Shaker Fire Department’s in-house mechanic had never worked on a fire truck when he was hired 33 years ago. Now he’s integral to the City’s commitment to public safety.
By Sue Starrett
At his job by 7 am, the affable Chuck Bates, mechanic for the Shaker Heights Fire Department, greets the firefighters at Station #2 on Warrensville Center Road and has coffee with them. Then their morning activities begin. These include an inspection of all the trucks and tools, as well as stocking, charging, and fueling the fleet.
If something needs to be fixed, a repair order is prepared. Bates then prioritizes the work, relying on stock from his inventory of brake chambers, hoses, and belts to make repairs. “Chuck treats the trucks like his babies. He loses sleep thinking about these issues,” says Fire Chief Patrick Sweeney.
“I don’t like to have things broken,” says Bates. “Some people think a fire truck doesn’t have problems, but that’s incorrect. It breaks down like anything else.” His colleagues at the department rely on his determination to fix things because they depend on him for their personal safety, and the well-being of the
Shaker residents they serve.
Shaker Heights is among the few cities in Northeast Ohio that has a dedicated fire station mechanic. Given the comparatively lean fleet, it is crucial that repairs are done quickly.
“We have the internal capability to manage the downtime of critical pieces of equipment,” says Sweeney. Preventative maintenance helps minimize breakdowns, lengthens the life of the vehicles, and ultimately saves money. Without Bates, fire trucks would have to be sent to Fairport Harbor and wait for repair while other cities’ vehicles were being serviced. Likewise, if the ambulances broke down, they would be towed to a repair shop and experience similar delays.
The son of a heavy equipment mechanic, Bates attended the General Motors mechanics school in Brook Park after graduating from high school. He knew Rudy and Bernie Rife, a father and son duo who worked in Shaker’s Public Works Department, and in 1971 they encouraged Bates to apply for a job in their department. He left his Newbury home early in the morning and got as far as Avalon Road before heading back to Newbury in frustration because he couldn’t find his destination. Fortunately, he returned the next year and was hired as a mechanics helper.
For many years, the Fire Department employed a superintendent of equipment who also was a firefighter. In 1985, Public Works “loaned” Bates to the Fire Department for what was to have been a few months. He was hired the following year as the SHFD’s first civilian mechanic.
Within a decade, Bates became chief mechanic, and today he is the longest serving employee of the City of Shaker Heights. During the intervening years, he and his wife had two children and are now the grandparents of four. Bates spends some of his free time acquiring broken antique cars, motorcycles, and engines – and, of course, fixing them.
The Job Comes First
When Bates arrived for work at the SHFD in 1986, he had never worked on a fire truck or with a water pump. “I had to figure it out. But an engine is an engine and a motor is a motor, and they all had to be ready to go.”
He attended several courses at the Fire Academy in Reynoldsburg, Ohio, but is primarily self-taught – and that education has continued. Trucks that once had manual transmissions and no air conditioning are now electric, and everything is computerized. One of Bates’ first responsibilities involved merging the frame and wheels from a 1986 pumper truck with the mechanical equipment from a 1967 pumper to create a new vehicle.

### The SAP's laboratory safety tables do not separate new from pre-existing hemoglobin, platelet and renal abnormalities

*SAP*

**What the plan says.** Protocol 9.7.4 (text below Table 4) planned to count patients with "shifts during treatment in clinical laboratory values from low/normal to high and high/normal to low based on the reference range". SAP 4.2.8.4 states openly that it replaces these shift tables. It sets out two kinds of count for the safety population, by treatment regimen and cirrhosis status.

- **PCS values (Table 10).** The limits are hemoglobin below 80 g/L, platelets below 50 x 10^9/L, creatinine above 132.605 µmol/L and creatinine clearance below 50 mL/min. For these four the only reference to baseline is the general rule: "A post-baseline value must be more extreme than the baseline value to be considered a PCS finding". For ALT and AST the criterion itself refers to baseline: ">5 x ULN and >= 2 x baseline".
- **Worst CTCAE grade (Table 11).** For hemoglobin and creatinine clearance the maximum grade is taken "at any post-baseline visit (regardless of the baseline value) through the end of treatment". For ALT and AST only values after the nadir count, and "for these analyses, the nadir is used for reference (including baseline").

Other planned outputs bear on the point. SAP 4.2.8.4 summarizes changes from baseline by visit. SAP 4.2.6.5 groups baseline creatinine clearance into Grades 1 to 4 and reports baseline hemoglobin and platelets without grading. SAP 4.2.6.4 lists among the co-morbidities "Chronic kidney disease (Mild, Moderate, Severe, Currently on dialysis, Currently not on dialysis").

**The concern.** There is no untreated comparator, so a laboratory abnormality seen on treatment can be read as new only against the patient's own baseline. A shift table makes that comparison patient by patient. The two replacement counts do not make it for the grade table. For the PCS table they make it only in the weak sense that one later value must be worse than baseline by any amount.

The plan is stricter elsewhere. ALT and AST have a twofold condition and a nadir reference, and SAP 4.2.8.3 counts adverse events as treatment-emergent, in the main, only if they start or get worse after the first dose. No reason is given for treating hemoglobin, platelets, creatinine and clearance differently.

“It went from an all-manual transmission to automatic. No one liked it, but it lasted until it was retired in the early 2000s,” he says.
Bates continues to do all the repair analysis and work himself. His universe includes the fire engines and everything they entail, from ladders to pumps, along with other emergency vehicles. His fleet includes a ladder truck, a pumper truck, a reserve pumper, a command vehicle, three rescue vehicles, an EMS chase vehicle, a technical rescue truck, and several staff vehicles.
Since 2010, when he transitioned to part-time, Bates has been working three days a week. Chief Sweeney says he provides more than full-time service because of how quickly he identifies problems and repairs them, “adding immense value to the department.”
Emergency jobs don’t conform to any schedule, so Bates doesn’t either. One Sunday in July, the ladder truck sprang an oil leak. Bates headed to Station #1 and fixed it within hours. He also has repaired ambulances that have broken down at University and Hillcrest hospitals. And he goes on major calls, such as the July 2018 Fernway School fire, to ensure that trucks are running well and equipment continues to function. “The job comes first,” he says. “That’s how I was raised.”
The Shaker Heights Fire Department considers Bates to be vital to public safety and a true hero. “Crews going to fires face many hazards, and having reliable equipment is critically important to them,” says Chief Sweeney.
The lifespan of a fire truck is about two decades: 15 years of front line service and another five in reserve status. Recently, Shaker traded in a decommissioned 1995 fire engine, sent a 1991 ladder truck to the Western Reserve Fire Museum, and donated a 2004 rescue vehicle to University Hospitals for use in their community medicine program. With input from Bates, a new ladder truck is now being built at a facility in Wisconsin. From the moment the new truck arrives, and is ceremoniously pushed into the station, it will be meticulously cared for and maintained by Bates himself, which guarantees that it will be operational for
decades to come.
“We must ensure that our professionals are of the highest caliber, character, and competence,” says Chief Sweeney, “and Chuck Bates exemplifies those qualities in everything he does.”